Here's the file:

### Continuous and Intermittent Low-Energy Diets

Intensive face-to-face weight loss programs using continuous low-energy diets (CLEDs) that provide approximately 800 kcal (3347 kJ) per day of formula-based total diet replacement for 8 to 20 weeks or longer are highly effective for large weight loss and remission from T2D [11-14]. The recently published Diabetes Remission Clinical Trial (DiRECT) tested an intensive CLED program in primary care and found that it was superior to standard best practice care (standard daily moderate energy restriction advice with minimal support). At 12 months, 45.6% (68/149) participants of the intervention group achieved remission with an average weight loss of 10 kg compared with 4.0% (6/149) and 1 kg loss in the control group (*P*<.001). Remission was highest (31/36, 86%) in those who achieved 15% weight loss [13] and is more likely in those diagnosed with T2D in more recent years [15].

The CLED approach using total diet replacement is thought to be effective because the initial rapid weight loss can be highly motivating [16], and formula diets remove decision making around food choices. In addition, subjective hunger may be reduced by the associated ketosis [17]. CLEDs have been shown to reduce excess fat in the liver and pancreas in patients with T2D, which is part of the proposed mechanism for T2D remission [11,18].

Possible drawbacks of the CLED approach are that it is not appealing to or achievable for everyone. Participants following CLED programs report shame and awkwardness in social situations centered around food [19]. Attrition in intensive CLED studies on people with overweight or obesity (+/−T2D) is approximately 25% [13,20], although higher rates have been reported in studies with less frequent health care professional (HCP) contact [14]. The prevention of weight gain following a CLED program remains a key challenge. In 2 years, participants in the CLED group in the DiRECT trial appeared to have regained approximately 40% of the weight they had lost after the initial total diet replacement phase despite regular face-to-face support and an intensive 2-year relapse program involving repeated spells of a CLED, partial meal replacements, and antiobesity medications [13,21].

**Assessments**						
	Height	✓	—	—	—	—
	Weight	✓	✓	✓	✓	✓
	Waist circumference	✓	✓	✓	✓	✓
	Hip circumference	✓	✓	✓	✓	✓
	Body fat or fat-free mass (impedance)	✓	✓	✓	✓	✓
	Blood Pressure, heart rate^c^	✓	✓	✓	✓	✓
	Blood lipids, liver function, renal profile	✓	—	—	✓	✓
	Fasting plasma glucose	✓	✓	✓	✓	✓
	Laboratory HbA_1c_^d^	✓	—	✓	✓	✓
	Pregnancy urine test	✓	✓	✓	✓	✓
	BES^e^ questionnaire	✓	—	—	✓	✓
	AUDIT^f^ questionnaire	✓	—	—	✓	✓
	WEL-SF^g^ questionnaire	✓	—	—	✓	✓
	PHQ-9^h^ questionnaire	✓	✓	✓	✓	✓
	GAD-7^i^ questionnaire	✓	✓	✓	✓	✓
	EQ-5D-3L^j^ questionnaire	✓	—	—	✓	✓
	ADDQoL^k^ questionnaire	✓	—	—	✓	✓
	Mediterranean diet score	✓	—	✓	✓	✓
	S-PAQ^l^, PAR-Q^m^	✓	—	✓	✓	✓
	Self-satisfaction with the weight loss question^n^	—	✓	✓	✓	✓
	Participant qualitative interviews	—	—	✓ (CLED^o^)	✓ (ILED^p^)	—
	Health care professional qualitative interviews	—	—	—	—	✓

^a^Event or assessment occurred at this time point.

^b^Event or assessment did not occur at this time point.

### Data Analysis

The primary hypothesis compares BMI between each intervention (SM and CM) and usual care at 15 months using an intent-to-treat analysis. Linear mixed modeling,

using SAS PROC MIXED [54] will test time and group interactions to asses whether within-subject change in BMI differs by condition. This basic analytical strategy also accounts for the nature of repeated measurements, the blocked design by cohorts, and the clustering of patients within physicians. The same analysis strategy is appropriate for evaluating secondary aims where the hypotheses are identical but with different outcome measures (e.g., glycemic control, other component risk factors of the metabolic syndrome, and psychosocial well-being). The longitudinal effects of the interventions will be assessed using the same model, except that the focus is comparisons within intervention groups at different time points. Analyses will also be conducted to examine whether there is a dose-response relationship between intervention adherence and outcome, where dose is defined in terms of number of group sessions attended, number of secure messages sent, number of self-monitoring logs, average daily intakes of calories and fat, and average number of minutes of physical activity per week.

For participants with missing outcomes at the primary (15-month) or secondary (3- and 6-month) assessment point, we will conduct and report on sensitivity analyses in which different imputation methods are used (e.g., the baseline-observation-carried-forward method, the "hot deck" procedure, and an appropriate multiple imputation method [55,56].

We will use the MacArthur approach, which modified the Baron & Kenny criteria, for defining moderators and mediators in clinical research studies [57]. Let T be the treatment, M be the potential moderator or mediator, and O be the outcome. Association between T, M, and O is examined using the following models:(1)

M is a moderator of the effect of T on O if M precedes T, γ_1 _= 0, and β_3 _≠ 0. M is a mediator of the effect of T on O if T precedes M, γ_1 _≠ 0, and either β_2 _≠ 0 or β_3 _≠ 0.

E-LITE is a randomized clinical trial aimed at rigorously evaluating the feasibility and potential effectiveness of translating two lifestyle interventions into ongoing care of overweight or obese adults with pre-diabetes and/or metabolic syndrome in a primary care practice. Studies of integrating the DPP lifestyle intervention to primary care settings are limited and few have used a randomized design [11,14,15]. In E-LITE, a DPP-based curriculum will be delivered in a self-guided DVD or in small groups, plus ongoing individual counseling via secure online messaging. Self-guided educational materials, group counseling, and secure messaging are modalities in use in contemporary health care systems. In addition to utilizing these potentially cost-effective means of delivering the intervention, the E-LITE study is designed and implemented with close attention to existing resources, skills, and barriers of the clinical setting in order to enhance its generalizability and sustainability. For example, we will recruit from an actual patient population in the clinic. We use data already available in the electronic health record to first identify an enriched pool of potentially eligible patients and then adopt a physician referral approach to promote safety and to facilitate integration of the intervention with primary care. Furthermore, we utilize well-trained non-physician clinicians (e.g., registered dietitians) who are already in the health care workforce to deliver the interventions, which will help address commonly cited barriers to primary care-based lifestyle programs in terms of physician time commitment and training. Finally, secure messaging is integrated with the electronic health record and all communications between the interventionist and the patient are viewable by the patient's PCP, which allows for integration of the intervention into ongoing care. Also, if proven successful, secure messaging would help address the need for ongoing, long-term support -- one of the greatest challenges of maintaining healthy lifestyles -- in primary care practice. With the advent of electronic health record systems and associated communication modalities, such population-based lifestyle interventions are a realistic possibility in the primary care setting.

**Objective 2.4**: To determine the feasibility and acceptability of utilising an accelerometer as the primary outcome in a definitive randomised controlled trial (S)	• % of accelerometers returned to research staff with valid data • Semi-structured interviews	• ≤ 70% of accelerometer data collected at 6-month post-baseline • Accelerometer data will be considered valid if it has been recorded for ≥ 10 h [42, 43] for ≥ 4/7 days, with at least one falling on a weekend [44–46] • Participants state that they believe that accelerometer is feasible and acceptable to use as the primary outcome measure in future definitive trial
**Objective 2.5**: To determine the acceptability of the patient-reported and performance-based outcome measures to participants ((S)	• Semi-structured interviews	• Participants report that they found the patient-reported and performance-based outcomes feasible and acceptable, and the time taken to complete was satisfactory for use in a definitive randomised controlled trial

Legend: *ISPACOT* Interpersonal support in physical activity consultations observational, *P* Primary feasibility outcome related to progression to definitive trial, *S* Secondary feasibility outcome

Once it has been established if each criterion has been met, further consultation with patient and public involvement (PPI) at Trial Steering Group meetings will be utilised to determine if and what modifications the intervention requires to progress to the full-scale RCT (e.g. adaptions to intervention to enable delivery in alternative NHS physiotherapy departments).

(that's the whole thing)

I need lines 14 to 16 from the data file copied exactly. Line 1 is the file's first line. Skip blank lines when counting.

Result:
	Laboratory HbA_1c_^d^	✓	—	✓	✓	✓
	Pregnancy urine test	✓	✓	✓	✓	✓
	BES^e^ questionnaire	✓	—	—	✓	✓